On Nov. 6, the Office of the Provost notified the Graduate Student Council via email that North Park graduate housing, a collection of apartments on North Park Street east of College Park and one of the only on-campus housing community for graduate and medical students, will be exclusively occupied by undergraduates for the 2022-2023 academic year. This change is the College’s way of making up for the shortage of undergraduate housing that will arise from the renovation of Andres Hall and Zimmerman Hall beginning in summer 2022. Notably, this is the second time in less than five years that the College has stripped North Park from graduate students. To make matters worse, this appalling decision was taken without first consulting the Graduate Student Council. Dartmouth should immediately reverse this decision, or risk an even worse graduate student housing crisis than the one it faced this year.
There is no piece of advice more profound than to think before speaking. Yet this aforementioned wisdom has merely become an age-old adage — one that is mindlessly repeated by exasperated parents to their children in exactly the same manner that it was mindlessly repeated to them. The problem isn’t necessarily the cyclical nature of such advice, but rather the deaf ears onto which it falls, for the implications of forgoing this lesson are such that they fundamentally impact the influence and value that society places unto speech. When people simply speak in order to have something to say, any and all words begin to lose their meanings. Our problem: Are we, as a society, assigning relevance to words with actual meaning? Or are the words that we revel in mere nonsense, meant only to dispel the looming prospect of silence?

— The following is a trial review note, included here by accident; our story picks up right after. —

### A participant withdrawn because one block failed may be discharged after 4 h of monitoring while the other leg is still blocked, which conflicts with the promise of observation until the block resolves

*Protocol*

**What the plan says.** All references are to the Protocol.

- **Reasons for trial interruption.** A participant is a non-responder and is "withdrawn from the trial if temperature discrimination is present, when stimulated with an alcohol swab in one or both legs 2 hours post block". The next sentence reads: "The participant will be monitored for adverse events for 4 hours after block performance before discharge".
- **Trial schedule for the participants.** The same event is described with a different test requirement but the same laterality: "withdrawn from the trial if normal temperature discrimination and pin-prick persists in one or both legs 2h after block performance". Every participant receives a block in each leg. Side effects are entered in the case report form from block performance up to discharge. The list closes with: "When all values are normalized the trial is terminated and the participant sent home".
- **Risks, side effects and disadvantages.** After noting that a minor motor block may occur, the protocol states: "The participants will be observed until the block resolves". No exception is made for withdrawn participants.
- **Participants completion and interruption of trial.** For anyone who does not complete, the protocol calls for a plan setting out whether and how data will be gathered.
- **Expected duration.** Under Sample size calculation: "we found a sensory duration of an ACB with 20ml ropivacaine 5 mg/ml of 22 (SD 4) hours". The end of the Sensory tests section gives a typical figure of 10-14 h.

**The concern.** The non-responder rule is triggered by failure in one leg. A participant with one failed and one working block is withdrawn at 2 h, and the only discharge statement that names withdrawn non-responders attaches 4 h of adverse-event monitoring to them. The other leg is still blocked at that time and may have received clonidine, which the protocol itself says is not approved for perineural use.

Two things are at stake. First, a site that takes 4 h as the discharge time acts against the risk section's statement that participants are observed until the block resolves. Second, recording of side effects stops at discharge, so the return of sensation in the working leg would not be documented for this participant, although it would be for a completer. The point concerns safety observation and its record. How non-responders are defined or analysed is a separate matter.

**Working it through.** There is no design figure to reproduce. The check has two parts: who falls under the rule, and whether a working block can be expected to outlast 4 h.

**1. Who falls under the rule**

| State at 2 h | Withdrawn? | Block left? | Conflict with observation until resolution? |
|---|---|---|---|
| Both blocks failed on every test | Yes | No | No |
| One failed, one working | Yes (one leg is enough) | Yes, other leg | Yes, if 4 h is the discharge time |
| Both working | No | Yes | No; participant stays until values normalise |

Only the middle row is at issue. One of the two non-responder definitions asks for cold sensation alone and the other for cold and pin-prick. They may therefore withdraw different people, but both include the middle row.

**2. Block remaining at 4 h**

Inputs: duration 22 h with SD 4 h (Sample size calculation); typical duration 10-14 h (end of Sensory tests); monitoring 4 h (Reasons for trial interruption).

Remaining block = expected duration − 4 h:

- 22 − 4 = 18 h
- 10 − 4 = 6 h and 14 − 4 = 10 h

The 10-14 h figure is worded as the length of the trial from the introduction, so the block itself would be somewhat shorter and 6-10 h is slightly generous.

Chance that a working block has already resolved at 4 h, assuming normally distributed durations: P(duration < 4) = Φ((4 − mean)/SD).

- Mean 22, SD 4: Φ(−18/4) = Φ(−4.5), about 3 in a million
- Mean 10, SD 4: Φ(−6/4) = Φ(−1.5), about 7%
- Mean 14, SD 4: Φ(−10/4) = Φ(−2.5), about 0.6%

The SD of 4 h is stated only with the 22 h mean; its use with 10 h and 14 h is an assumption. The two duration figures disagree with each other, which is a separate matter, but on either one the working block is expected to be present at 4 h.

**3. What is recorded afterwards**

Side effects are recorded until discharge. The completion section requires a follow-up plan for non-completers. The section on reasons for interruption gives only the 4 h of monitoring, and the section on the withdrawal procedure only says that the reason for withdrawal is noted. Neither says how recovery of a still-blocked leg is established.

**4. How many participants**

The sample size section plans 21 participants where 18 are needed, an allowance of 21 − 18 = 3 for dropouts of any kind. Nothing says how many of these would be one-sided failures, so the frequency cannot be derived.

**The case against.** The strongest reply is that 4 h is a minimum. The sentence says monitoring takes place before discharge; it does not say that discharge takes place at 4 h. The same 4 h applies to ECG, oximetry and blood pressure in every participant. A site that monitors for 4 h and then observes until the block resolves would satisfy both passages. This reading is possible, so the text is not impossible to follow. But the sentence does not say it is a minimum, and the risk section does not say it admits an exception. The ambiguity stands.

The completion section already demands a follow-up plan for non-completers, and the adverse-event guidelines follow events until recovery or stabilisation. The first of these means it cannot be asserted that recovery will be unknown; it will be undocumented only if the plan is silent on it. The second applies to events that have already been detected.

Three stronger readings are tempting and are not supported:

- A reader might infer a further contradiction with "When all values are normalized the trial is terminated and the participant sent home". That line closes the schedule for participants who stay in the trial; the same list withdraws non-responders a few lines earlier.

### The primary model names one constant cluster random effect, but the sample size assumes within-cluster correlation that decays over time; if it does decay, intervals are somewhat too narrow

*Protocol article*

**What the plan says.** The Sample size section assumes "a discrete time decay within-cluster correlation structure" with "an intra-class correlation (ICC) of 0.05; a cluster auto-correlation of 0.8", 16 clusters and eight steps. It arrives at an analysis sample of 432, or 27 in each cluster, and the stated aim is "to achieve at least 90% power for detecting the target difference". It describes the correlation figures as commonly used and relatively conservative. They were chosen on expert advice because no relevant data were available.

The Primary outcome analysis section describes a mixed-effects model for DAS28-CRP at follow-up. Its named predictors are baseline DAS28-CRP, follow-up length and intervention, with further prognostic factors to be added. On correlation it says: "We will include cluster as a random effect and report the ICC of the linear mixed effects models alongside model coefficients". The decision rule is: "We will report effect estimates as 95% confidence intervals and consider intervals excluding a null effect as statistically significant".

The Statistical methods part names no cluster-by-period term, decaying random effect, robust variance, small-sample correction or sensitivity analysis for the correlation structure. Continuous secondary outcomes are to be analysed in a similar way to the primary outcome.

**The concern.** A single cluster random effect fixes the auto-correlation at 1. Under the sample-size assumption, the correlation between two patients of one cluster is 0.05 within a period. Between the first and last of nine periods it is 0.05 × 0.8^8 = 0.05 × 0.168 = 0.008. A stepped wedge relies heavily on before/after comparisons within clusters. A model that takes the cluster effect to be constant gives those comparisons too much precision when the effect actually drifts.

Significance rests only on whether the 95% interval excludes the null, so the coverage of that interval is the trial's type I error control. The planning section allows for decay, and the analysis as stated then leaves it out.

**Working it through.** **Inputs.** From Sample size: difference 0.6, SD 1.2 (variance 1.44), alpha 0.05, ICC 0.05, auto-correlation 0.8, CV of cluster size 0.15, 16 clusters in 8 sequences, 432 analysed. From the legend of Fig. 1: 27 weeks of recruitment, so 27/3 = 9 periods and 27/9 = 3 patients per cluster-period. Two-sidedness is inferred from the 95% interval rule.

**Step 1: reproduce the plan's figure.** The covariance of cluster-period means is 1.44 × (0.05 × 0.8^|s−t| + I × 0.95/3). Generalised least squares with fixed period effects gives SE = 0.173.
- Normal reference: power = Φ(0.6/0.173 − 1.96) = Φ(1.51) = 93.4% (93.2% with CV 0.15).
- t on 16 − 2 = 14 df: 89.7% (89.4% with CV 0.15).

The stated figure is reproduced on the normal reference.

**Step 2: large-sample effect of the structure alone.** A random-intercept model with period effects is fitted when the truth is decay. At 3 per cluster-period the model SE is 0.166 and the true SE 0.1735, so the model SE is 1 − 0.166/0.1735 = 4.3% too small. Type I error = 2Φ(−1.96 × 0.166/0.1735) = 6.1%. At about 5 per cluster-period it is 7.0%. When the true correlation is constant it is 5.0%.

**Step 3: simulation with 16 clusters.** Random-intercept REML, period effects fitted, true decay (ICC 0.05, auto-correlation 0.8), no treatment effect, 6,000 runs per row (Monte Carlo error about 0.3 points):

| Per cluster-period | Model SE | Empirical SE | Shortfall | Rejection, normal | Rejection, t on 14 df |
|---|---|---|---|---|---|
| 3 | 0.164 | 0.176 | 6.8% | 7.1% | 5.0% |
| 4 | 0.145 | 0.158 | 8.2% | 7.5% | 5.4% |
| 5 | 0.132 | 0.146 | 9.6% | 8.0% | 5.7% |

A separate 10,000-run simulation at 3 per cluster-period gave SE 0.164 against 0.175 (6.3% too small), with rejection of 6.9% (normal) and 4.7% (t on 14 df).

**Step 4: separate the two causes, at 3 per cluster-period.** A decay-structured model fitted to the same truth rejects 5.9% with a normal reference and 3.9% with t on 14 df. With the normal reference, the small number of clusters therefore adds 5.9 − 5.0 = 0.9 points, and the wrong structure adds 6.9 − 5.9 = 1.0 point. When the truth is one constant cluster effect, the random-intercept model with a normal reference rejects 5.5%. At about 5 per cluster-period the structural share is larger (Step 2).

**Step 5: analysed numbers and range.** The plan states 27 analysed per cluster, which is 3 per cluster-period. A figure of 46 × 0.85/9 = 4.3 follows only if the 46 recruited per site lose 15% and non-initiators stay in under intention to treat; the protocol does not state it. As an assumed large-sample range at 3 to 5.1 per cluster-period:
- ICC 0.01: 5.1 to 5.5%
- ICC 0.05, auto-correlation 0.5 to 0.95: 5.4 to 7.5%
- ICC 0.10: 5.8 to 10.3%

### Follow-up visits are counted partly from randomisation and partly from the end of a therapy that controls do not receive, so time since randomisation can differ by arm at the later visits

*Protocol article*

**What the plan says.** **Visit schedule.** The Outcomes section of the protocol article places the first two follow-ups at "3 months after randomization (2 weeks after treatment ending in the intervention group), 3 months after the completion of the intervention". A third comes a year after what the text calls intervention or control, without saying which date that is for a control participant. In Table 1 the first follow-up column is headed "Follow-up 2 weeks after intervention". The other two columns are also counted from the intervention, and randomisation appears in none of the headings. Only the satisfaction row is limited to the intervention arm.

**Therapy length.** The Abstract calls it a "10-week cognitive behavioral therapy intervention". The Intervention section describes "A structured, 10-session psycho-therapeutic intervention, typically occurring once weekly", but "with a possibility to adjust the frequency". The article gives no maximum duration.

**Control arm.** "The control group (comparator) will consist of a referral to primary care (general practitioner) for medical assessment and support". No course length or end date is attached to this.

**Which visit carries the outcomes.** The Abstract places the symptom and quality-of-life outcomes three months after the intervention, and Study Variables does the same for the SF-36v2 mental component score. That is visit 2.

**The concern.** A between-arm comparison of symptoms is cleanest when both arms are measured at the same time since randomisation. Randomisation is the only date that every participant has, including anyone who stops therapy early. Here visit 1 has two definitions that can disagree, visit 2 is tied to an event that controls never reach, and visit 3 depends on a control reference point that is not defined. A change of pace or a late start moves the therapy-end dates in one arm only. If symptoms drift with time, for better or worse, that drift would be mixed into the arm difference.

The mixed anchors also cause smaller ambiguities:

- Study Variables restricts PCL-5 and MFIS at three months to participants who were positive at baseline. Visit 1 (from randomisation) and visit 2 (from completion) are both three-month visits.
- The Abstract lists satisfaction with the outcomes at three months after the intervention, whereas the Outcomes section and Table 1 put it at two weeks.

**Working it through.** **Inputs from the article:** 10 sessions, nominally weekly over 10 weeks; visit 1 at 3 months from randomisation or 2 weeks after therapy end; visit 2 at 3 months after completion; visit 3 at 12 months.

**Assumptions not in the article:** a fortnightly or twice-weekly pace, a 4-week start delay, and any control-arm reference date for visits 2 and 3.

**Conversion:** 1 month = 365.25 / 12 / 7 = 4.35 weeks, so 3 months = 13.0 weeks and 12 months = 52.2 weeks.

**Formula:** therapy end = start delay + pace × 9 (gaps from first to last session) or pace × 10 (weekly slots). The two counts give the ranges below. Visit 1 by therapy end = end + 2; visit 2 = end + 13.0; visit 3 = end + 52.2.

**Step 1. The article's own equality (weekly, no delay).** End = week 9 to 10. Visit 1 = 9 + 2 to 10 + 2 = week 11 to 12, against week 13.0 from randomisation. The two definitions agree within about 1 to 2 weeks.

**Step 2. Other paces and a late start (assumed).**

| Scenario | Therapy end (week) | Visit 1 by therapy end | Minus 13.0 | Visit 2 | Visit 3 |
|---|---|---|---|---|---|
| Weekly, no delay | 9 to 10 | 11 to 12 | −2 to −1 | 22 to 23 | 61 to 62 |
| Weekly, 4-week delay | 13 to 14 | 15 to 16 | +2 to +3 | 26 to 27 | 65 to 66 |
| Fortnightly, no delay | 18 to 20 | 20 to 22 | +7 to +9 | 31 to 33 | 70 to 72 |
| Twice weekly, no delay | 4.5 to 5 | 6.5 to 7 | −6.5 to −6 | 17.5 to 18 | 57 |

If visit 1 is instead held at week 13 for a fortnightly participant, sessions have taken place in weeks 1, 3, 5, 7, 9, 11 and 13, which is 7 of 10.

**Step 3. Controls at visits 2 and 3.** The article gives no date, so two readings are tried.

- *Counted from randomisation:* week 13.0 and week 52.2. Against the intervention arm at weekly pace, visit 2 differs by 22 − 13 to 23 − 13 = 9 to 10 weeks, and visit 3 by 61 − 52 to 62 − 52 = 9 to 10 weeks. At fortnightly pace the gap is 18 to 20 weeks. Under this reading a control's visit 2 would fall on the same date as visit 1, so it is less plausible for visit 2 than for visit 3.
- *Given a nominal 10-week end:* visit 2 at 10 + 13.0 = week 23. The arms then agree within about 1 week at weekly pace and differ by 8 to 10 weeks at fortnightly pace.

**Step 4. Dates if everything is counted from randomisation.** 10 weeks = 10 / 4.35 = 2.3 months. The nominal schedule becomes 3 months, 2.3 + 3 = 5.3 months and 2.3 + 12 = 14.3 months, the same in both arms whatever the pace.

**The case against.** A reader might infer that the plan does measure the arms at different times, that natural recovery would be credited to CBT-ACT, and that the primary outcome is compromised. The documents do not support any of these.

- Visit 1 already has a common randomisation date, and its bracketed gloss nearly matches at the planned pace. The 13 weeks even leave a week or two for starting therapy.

On Nov. 15, President Joe Biden signed the $1.2 trillion Infrastructure Investment and Jobs Act into law. The bill will give an estimated $2.2 billion in federal funding to Vermont and over $2 billion to New Hampshire, according to press releases from Vermont Sen. Bernie Sanders — an Independent who caucuses with Democrats — and New Hampshire Sen. Jeanne Shaheen, a Democrat.
When I began working at a spunky, midtown startup last summer, I expected to slog through a hopefully rewarding, but probably boring, few months. I braced myself for long hours of worksheet organization, awkward water cooler small talk with 30-year-olds and the majority of my time spent twiddling my thumbs instead of actually accomplishing real, important work.